PowerPoint Recordings are Blurry After Production

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Hi all. Read at least 15 different forum topics on this and I still cannot get it to work. PLEASE, anyone, help me.

Windows 7. Using Camtasia to record PPT to make a video with music. I have my resolutions set correctly, yet no matter what I do, my final produced video (which needs to play on a laptop thru a projector), is blurry. All the text. My production resolution matches the resolution of the presentation. I even converted the entire PPT to a 16:9 ratio. I've literally spent 15 hours trying to figure this out. Please anyone help me, walk me thru the CORRECT process to get this to work.
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Barrett Geyer

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Posted 1 year ago

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Dave O'Rourke, Senior Software Engineer

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Hi Barrett,

I'll do my best to help.  By far, the most common cause is scaling the video.  Screen video with small text is susceptible to blurring when the video is scaled up or down.  To keep things looking sharp, you need to keep the dimensions constant all the way through... record > edit > produce > playback.

Let's start with the end in mind... what dimensions do you want the final video to be?  Keep in mind that if you scale the video (up or down) on playback, you'll lose sharpness.  The smaller the dimensions of your video, the easier it will be to playback without scaling.  So, you might try 720p (1280x720).  If your projector supports 1080p (1920x1080), then that might work too, but you'll need a laptop screen that's exactly 1920x1080, and you'll need the player to go full screen with no chrome, so that the video is not scaled.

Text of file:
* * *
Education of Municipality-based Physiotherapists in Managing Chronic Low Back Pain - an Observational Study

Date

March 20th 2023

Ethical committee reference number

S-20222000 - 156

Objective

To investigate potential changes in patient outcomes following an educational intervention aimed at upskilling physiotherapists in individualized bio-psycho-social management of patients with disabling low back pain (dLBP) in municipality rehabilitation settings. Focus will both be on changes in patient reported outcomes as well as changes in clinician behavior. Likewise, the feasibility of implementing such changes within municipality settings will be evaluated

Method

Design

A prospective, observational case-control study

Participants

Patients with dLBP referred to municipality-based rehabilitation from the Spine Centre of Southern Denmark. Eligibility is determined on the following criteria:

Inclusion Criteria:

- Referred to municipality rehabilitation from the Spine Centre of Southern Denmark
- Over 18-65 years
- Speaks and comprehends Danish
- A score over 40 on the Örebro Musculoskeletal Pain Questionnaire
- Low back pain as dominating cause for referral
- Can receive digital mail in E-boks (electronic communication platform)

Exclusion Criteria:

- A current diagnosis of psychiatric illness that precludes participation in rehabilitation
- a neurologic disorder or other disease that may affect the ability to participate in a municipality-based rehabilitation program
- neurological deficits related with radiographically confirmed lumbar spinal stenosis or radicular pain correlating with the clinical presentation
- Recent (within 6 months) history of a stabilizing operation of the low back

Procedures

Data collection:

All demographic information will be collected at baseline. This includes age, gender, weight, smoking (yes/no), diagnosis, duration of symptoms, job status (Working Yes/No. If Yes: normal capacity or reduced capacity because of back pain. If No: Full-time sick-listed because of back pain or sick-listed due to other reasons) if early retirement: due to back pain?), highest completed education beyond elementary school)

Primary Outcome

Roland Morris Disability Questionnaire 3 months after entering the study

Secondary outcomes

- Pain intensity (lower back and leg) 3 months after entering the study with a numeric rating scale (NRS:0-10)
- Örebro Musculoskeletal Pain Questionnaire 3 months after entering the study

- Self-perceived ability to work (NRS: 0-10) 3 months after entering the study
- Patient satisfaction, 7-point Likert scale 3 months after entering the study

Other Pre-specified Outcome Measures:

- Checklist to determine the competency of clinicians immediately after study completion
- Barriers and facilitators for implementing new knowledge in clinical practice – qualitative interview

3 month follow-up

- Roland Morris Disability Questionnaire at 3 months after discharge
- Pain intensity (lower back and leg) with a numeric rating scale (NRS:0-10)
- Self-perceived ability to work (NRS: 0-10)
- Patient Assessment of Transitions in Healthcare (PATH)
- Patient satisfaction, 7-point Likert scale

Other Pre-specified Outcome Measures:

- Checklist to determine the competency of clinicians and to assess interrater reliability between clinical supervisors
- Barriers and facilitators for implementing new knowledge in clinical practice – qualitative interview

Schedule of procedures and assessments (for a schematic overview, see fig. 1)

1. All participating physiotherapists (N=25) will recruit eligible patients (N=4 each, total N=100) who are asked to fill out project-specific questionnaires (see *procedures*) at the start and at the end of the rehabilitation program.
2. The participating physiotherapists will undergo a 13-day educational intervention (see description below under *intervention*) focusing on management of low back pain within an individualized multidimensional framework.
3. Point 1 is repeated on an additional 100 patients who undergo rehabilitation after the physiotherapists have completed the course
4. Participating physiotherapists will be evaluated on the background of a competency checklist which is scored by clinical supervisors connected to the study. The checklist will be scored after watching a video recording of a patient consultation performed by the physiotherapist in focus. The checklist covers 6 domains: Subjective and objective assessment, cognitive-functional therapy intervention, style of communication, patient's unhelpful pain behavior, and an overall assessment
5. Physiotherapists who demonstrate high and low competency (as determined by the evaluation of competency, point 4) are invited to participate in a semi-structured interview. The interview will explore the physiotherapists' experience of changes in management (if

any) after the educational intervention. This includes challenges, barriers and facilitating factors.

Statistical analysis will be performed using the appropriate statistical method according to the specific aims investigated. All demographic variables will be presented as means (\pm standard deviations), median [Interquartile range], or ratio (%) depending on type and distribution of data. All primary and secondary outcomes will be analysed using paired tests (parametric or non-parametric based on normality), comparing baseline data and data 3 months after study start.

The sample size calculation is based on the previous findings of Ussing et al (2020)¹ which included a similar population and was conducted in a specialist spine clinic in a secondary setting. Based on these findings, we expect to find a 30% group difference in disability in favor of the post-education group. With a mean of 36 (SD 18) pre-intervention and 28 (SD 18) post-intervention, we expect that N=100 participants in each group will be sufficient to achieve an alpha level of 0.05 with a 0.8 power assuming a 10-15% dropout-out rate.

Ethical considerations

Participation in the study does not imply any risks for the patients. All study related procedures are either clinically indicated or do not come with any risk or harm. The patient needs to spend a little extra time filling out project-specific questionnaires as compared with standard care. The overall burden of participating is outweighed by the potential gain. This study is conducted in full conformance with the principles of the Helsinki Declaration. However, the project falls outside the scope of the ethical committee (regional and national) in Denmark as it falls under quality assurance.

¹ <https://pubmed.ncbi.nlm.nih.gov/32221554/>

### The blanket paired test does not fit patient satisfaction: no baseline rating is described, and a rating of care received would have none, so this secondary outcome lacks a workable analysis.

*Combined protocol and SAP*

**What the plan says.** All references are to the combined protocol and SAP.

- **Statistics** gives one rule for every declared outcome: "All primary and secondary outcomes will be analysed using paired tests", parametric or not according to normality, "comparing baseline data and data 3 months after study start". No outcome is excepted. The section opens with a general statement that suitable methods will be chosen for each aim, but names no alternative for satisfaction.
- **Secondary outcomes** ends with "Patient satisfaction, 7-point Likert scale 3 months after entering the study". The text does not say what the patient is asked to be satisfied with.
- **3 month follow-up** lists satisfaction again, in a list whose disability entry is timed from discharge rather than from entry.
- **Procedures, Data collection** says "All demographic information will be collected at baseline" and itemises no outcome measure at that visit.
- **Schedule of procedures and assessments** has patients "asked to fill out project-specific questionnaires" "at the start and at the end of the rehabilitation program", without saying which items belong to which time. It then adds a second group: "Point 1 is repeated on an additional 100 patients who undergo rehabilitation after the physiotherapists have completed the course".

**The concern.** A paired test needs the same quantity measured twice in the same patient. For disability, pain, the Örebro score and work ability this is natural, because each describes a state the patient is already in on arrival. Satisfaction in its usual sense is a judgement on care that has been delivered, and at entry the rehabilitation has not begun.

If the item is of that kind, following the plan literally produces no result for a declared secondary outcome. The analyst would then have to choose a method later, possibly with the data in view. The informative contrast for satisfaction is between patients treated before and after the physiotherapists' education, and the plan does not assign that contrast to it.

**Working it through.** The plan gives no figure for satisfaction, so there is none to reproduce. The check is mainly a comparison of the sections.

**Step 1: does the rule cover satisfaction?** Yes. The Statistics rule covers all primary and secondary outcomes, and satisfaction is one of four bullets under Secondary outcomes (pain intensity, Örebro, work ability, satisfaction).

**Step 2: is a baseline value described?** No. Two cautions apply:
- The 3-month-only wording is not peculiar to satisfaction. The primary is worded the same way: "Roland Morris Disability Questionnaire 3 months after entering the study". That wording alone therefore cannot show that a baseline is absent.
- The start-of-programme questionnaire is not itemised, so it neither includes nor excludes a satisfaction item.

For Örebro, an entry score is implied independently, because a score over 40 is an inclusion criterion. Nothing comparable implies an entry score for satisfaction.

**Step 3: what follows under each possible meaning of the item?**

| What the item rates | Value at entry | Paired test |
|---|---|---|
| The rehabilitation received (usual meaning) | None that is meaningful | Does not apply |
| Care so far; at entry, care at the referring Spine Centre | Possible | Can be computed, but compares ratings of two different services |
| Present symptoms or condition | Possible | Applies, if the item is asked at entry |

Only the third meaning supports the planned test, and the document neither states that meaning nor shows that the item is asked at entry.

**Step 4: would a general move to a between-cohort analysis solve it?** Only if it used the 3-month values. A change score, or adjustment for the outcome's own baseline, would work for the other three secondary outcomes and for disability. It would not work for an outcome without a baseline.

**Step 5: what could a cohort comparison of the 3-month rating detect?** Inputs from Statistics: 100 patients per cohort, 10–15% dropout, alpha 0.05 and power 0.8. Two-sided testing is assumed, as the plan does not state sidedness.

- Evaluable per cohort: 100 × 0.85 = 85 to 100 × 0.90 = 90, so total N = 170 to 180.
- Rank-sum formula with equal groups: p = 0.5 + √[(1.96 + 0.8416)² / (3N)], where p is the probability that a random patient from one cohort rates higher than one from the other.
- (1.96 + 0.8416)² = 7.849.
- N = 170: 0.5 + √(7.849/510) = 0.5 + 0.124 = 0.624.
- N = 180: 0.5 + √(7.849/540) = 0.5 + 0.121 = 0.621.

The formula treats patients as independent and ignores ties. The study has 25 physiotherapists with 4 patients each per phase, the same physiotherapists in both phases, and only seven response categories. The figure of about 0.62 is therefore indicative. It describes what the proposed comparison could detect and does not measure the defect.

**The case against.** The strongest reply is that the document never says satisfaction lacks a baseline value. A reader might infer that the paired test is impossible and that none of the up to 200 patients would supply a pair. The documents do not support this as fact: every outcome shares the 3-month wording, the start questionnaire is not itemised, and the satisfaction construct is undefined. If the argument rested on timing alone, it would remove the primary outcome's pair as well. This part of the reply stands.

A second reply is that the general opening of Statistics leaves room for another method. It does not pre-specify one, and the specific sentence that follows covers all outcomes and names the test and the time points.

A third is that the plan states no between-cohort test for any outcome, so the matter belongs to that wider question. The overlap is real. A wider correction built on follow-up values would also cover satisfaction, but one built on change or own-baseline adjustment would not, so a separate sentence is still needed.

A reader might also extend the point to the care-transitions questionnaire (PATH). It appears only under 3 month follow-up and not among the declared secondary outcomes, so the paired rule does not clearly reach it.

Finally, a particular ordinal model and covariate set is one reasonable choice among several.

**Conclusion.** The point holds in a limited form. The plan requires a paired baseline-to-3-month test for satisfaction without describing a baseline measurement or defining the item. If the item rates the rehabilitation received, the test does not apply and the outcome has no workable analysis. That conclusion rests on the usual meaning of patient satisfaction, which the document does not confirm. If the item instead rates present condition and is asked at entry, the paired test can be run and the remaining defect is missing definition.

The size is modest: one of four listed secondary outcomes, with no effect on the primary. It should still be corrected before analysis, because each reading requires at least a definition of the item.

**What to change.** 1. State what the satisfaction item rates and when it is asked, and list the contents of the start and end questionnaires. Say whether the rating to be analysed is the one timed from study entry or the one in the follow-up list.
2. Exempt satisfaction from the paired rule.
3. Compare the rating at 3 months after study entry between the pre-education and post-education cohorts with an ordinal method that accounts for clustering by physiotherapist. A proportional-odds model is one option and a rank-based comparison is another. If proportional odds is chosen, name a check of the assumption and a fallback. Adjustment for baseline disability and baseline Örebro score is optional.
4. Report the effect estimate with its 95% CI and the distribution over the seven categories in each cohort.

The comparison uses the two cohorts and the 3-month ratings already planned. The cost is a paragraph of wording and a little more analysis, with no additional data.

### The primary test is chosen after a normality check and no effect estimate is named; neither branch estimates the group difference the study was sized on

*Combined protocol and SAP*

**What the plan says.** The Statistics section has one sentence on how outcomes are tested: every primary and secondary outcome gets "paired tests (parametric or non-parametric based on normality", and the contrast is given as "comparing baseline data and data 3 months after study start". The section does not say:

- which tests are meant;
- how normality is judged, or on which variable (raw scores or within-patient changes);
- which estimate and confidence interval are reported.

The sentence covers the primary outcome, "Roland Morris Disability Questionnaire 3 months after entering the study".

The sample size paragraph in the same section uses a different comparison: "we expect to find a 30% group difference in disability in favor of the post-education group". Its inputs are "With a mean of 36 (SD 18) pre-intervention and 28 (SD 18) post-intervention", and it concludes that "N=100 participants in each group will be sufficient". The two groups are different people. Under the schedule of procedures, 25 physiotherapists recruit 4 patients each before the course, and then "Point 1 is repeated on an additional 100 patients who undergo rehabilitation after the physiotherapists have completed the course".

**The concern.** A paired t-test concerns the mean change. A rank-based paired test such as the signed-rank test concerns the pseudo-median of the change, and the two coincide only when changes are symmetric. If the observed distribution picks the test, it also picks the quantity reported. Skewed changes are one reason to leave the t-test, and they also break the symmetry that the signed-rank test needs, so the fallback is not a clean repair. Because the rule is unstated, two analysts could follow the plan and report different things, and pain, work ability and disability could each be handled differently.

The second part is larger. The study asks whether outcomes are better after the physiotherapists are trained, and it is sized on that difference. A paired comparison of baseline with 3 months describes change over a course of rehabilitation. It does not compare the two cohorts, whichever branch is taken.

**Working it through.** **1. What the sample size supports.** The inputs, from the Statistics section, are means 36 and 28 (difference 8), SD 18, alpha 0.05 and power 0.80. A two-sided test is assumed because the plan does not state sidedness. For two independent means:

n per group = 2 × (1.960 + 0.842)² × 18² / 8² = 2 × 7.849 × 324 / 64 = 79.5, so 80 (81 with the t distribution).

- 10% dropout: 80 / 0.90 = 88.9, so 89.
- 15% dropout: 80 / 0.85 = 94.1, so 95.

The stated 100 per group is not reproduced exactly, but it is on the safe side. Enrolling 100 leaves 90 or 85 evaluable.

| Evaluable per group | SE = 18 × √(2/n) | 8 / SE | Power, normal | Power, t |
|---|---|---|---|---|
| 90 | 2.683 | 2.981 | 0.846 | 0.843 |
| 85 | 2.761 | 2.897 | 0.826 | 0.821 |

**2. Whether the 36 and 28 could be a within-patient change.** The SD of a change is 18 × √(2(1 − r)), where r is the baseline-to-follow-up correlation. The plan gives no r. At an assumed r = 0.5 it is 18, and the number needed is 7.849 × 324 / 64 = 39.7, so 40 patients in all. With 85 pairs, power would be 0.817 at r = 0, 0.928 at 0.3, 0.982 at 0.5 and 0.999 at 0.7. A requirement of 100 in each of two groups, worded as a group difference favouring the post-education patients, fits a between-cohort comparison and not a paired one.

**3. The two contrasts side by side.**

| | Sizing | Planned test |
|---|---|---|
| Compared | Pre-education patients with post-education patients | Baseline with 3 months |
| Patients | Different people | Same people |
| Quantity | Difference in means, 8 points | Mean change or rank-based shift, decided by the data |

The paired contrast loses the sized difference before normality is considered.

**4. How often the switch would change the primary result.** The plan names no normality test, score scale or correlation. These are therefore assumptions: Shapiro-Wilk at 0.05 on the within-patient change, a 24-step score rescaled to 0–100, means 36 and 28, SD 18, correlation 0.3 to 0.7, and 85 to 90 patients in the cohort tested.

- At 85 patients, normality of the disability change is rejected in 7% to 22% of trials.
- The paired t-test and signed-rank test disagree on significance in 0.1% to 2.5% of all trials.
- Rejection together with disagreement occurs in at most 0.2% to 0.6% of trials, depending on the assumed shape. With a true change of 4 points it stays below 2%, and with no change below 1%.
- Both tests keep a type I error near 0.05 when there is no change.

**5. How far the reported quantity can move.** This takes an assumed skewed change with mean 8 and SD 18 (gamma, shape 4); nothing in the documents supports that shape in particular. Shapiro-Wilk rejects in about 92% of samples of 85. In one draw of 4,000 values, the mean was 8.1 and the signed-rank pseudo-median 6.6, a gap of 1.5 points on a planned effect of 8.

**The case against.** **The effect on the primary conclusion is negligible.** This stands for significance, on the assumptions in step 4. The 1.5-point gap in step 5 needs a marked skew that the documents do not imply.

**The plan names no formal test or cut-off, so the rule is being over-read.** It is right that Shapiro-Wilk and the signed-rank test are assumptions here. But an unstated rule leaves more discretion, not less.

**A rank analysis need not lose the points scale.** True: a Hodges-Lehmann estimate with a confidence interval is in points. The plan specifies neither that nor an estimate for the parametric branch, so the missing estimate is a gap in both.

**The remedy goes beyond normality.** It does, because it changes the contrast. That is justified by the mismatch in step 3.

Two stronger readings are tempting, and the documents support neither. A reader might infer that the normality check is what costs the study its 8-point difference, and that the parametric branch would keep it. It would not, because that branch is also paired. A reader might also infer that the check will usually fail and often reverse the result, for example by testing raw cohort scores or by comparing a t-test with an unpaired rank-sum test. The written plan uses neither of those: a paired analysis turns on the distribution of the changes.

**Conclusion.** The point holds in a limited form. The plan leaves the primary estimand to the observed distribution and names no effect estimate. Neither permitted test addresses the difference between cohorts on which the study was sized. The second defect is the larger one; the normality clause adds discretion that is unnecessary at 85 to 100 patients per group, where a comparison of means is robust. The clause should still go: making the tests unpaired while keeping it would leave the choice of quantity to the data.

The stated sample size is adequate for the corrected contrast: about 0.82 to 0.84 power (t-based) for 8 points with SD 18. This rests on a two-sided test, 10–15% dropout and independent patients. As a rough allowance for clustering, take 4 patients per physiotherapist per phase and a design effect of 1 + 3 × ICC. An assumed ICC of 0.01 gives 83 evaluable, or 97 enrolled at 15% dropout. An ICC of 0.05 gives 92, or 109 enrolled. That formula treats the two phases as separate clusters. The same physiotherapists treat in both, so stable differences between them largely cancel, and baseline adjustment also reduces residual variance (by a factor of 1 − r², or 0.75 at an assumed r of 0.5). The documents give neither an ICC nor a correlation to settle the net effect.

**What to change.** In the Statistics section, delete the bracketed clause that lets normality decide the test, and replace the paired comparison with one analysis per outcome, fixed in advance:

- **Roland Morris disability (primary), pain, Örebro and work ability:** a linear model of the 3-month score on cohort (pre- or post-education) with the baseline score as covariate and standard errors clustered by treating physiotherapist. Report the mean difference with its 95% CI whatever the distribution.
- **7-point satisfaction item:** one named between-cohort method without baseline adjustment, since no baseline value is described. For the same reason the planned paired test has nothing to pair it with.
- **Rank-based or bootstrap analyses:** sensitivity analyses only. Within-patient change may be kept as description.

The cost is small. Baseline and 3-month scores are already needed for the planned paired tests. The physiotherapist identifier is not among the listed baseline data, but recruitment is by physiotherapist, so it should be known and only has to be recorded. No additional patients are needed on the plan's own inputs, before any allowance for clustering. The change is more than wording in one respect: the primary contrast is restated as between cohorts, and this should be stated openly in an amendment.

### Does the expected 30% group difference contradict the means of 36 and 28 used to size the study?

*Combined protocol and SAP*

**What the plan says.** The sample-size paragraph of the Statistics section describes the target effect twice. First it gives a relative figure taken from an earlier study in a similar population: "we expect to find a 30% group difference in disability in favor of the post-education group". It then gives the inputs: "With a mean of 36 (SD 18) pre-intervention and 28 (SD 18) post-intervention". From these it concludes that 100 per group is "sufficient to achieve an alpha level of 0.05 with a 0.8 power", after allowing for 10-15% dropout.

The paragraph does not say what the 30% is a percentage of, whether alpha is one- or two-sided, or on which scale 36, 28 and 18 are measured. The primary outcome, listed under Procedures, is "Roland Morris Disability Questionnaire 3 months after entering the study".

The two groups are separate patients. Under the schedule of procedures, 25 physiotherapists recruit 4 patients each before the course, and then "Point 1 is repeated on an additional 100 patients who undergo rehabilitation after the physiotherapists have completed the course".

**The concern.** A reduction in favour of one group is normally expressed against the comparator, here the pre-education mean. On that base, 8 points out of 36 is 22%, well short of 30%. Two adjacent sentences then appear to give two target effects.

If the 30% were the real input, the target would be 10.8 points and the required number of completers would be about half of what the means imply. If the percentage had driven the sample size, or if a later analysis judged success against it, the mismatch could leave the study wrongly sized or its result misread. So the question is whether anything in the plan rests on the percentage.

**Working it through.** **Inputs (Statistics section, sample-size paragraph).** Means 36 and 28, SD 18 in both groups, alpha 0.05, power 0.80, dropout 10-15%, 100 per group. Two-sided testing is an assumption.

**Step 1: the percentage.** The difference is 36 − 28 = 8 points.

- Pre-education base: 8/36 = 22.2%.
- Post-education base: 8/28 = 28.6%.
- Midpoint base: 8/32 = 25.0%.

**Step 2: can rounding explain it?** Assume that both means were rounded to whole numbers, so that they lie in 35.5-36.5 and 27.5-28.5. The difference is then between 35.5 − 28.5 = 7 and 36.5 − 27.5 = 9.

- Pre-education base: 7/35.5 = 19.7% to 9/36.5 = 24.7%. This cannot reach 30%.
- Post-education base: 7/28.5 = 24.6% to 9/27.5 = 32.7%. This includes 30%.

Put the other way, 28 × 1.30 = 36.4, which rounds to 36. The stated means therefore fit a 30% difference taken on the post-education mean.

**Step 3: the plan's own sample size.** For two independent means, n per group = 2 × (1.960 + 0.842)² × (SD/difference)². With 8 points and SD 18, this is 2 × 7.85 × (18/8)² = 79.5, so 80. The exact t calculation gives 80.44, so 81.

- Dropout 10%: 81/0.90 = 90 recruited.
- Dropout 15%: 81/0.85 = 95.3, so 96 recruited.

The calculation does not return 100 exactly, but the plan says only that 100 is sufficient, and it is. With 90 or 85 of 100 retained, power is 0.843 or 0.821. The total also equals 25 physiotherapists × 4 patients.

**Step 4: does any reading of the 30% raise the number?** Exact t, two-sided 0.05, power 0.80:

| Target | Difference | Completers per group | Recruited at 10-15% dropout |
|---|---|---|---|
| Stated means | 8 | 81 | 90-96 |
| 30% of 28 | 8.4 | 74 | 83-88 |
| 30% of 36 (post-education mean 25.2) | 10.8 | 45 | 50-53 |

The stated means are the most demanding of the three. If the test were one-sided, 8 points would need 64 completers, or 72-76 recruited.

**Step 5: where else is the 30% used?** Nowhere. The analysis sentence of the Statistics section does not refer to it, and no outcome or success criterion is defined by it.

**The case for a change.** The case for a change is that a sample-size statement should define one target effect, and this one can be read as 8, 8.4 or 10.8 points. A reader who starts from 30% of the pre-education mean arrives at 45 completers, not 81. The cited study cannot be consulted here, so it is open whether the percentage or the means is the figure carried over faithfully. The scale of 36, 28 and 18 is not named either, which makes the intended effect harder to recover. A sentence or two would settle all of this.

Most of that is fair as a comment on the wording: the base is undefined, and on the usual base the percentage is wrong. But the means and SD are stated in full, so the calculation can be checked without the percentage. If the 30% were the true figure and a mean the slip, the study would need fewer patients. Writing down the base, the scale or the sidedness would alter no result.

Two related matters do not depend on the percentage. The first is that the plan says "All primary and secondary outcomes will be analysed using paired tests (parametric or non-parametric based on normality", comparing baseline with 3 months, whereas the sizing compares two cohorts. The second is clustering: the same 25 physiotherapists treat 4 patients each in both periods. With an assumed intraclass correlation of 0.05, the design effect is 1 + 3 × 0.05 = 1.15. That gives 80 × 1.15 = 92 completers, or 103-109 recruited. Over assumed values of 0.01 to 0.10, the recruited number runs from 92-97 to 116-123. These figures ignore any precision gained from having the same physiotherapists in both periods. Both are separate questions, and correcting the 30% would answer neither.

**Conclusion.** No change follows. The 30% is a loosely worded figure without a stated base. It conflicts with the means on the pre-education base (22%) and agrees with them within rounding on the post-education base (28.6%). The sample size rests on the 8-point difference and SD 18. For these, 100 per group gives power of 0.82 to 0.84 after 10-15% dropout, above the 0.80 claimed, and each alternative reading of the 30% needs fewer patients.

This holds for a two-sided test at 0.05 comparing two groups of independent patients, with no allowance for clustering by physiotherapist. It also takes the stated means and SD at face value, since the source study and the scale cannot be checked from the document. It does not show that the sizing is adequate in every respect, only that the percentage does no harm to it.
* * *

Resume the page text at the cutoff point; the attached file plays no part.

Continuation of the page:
Regardless of how you've constructed your PowerPoint deck, by default, PowerPoint will display full screen at the current resolution of your screen.  It's quite hidden, but you can change the resolution that PowerPoint uses under Slideshow > Set Up Show, like this:

After changing this setting, when you start your PowerPoint slideshow, the screen will switch to that dimension during your slideshow.  So if you record using the Camtasia PowerPoint Addin, you should get a recording with those dimensions, say 1280x720.

Starting from a new project, if you put that recording on the timeline, the editing dimensions will match your recording, meaning you'll now be editing with canvas dimensions of 1280x720, and the video should fill the entire canvas.

After you're done editing, the next step is production.  Assuming you don't go out of your way to change the dimensions during production, you'll get an MP4 that's 1280x720.

The last step is playback.  Again, the key is playing the video at 1:1 scale.  So as long as your screen is at least 1280x720 when connected to your projector, you should be able to fit the whole thing without scaling.

That's a lot of info... but hopefully this gives you enough guidance to get to the end with maximum sharpness in your video.

You didn't mention how you're playing your video.  These steps assume you're going to play the video from your laptop (not from a video hosting site).  Hosting sites (YouTube, Vimeo, etc) will re-encode your video at different dimensions, and may be serving you a different video than the one you uploaded.  That's probably the 2nd most common cause of blurry video.  There are steps to avoid blurry video there too, so if that describes your workflow, that would be good to know.